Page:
Tens of Thousands Evacuate After Taal Volcano Erupts

Tens of Thousands Evacuate After Taal Volcano Erupts

Seren Park, Staff Writer

On Sunday, Taal Volcano, located on the island of Luzon about 37 miles from the capital Manila, spewed ash up to nine miles into the air, subsequently causing earthquakes and streams of lava to gush out of the volcanic vent. The Philippine Institute of Volcanology and Seismology (PHIVOLCS) stated that the volcano was at the fourth of a five-step alert level—a four means that an explosive eruption may take place in the coming hours or days, while a five means that an eruption is happening. 

While Taal is not a big volcano, it is considered one of the most dangerous due to the number of people who reside in its vicinity. Approximately 459,000 people live within a 8.7-mile radius, and more than 930,000 people live in a 10.5-mile radius, both of which are the major danger zones. The sudden activity of the volcano has also alarmed the residents of Manila, who number near 13 million. PHIVOLCS warns people to stay away from at least the 10.5-mile radius to avoid any potential hazardous eruptions or another long, heavy ash fall.  While people are unlikely to die directly from the lava, the ash flow, toxic gases, and the mud flow from ash mixing with water vapor in the atmosphere are, combined, the biggest sources of danger. Currently, the billowing ash above the volcano, in addition to the spread of volcanic ash, has also prohibited all flights to and from the Ninoy Aquino International Airport in Manila. 

In the event of a second eruption, the ash could carry microscopic shards of glass to distant locations, contaminating the air and water supplies 62 miles around the volcano. Not only that, but there is also the possibility of a tsunami from the earthquakes if the lake water is displaced. Moreover, due to the volcano’s location on the lake, the eruption would be much more explosive if the magma interacts with the water.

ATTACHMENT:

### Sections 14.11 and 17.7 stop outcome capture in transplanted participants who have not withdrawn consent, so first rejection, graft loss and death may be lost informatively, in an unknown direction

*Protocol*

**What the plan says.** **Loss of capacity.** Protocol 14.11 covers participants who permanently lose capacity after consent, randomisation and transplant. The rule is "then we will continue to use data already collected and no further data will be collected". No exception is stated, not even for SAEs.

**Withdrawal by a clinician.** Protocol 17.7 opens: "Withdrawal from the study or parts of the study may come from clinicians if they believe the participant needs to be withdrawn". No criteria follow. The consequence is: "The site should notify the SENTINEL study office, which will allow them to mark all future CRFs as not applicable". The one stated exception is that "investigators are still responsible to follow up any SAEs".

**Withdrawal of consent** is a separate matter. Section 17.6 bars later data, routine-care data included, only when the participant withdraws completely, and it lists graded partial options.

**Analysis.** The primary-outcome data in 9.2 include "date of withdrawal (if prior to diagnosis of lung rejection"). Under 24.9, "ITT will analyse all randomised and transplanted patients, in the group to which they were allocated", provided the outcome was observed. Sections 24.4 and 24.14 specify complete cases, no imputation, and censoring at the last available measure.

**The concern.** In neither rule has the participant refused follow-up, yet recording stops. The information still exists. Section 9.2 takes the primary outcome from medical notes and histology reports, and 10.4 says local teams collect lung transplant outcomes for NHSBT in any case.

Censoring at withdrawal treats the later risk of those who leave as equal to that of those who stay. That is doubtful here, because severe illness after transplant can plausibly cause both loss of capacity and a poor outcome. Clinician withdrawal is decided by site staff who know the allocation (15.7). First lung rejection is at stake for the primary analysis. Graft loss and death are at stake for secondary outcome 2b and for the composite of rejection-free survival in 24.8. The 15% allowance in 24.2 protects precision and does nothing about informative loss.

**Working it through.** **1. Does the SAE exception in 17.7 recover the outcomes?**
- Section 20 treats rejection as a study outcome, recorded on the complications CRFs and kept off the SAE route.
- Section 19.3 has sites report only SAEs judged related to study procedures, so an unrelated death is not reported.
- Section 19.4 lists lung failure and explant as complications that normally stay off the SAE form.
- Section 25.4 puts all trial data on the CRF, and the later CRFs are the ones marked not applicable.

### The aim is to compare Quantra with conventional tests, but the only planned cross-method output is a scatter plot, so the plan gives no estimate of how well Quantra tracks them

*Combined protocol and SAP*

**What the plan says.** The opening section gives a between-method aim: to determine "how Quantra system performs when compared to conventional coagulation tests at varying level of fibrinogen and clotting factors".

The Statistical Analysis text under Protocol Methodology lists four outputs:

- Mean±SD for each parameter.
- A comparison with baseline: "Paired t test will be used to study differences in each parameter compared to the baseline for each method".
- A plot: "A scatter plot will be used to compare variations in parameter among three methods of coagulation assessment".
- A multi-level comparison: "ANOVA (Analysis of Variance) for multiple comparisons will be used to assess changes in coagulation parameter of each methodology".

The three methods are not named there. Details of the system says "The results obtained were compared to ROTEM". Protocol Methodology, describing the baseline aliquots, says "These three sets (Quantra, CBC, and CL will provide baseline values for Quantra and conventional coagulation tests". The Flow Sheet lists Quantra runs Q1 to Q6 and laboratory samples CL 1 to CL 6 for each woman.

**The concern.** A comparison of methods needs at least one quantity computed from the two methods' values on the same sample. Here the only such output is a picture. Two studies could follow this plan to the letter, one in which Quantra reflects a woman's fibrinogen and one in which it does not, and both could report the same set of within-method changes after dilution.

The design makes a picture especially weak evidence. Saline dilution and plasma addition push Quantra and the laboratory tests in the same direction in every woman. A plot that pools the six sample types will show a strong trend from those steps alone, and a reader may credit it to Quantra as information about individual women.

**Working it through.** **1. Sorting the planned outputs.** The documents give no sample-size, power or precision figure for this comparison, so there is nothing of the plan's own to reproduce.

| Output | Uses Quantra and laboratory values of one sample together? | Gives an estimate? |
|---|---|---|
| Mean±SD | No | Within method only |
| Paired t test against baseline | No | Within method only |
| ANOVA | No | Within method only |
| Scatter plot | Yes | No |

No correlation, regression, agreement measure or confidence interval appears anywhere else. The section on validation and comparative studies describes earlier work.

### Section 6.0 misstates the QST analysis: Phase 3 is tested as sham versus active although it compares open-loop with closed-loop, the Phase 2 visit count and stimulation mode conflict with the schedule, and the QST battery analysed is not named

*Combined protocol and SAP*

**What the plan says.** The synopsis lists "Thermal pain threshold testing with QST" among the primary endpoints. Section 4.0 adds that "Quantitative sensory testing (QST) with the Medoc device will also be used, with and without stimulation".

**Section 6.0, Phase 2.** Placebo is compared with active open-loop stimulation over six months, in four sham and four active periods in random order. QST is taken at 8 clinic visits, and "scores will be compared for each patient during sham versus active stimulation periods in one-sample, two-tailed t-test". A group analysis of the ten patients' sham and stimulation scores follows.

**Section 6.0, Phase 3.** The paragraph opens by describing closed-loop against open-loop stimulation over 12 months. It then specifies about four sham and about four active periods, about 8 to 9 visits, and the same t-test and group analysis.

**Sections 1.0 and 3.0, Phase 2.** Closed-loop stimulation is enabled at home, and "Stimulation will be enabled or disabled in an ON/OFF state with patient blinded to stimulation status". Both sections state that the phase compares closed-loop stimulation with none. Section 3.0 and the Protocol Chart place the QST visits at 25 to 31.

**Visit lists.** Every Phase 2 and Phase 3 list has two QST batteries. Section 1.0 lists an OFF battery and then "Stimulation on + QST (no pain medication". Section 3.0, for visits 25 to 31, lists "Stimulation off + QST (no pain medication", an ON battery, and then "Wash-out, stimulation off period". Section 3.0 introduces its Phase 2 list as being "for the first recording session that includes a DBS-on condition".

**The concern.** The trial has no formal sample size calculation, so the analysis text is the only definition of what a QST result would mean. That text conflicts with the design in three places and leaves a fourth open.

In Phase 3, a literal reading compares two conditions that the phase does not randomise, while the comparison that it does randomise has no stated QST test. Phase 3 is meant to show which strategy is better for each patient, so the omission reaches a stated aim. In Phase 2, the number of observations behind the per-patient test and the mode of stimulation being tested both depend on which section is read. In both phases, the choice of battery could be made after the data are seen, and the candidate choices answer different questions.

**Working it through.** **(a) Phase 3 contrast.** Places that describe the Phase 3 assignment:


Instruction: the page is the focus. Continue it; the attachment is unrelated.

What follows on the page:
According to The New York Times, “at least 30,000 people in a nine-mile radius of surrounding towns have fled, and the United Nations says that as many as a half-million residents remain at risk.” Indeed, tens of thousands of people, if not more, have fled to temporary evacuation centers or the homes of their family or friends. The federal government is supporting the response and evacuation operation, as the army sent 20 military vehicles, 120 personnel, and helicopters to help residents. Additionally, aid organizations like the Red Cross are also assisting people to evacuate and leave their homes by providing rescue vehicles and supplies.

Despite the warnings, some villagers have returned to the island to witness the remains of their livelihoods. They returned to an island coated in two feet of ash, filled with toxic smoke and noxious gases. Livestock, plants, and buildings have been covered in the ash, and all around, there are dilapidated homes and coconut trees colored in a lifeless gray. Especially concerning are the eventual destructive effects of this eruption on the economy, as most of the island’s residents either rely on the tourism economy, in which Manila residents take boats into the lake and hike up the volcano, or the lake and surrounding land for their livelihoods—both of which are significantly threatened by a potential second eruption. 

The Taal Volcano has erupted 35 times in the last few hundred years, of which the last was back in 1977. Volcanic eruptions themselves are also not abnormal in the Philippines. Just last January, the eruption of Mayon in Albay Province, also induced a Level 4 alert.